The Rio story - dawn of a new era?

In May 1998, Bill Schroeder was being pitched on a new stand-alone music playing device.

It would be known as the Rio.

Schroeder, the CEO of Diamond Multimedia Inc., understood that the proposal represented a departure from his company's bread-and butter graphics board business. But Schroeder gave the go-ahead without thinking twice because he understood that change was afoot.

For some time, the company had been looking for PC-centric, multimedia devices that didn't require consumers to crack open their computers -- and the proposed cigarette-box-sized device fit the bill. With computer users reluctant to want open up their PCs to add functionality, manufacturers of multimedia graphics boards face an increasingly uncertain future. By signing off on the Rio, Schroeder was taking a big first step away from a market with increasingly dim prospects for growth. "For several years, we have been pursuing ideas that are outside the box -- both literally and figuratively," Schroeder said. "As the PC proliferates, more and more of them will not be opened. To expand our market, we need to let people upgrade their systems without requiring them to open up their PC."

To make upgrading more friendly has always been a problem. Yet, now the popularity of low-cost PCs has turned the problem into a crisis. With sub-$1,000 PCs practically jumping off the shelves, computer makers are buying fewer of the powerful graphics and sound boards sold by Diamond and its rival Creative Technologies Ltd.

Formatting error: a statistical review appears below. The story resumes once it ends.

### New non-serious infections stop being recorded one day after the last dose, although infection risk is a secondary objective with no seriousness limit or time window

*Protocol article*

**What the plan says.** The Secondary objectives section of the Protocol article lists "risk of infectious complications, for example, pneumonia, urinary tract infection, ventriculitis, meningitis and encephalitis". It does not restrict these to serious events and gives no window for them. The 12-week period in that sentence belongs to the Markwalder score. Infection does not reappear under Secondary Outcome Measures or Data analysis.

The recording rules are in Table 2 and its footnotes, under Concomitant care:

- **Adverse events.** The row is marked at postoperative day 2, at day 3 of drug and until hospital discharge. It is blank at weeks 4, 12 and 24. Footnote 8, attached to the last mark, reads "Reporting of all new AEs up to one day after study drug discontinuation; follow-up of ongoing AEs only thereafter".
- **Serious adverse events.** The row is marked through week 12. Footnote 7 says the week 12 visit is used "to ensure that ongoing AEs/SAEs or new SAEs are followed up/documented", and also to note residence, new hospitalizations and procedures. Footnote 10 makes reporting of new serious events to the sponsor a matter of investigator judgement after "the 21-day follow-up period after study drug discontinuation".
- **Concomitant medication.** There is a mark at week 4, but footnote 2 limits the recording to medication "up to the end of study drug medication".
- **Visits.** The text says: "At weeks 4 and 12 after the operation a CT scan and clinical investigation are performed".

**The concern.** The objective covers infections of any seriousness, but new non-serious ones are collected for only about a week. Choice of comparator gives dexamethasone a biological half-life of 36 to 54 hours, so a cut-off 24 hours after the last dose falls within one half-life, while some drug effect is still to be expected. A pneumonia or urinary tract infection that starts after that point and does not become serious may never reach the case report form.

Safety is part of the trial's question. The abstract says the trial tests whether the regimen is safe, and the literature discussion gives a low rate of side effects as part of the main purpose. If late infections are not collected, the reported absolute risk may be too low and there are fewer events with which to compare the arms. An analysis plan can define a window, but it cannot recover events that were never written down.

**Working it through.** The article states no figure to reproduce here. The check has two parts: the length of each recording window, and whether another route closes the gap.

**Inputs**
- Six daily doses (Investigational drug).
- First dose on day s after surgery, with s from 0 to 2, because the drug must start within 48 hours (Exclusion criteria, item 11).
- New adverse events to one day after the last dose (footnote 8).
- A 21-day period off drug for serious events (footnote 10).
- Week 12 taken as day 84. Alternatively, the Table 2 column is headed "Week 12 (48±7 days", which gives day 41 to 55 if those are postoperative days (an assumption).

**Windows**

Both companies have been hurt.

At Creative, earnings are down 44 percent for the most recent 12-month period. Over the same period, Diamond's losses increased by 41 percent.

"You're seeing [fewer] manufacturers put the frills on PCs than they have in the past," said Matt Sargent, an analyst with market survey firm ZD Market Intelligence. That's a troubling harbinger, considering how sales to PC makers account for as much as 70 percent of revenues for the two companies. Yet, Diamond and Creative are also feeling the pressure at retail. "The whole demographic of new users are generally people who know less about their computer," he said. "They're the ones who will balk at cracking the case of a PC."

The upshot: fewer users are buying off-the-shelf upgrade kits.

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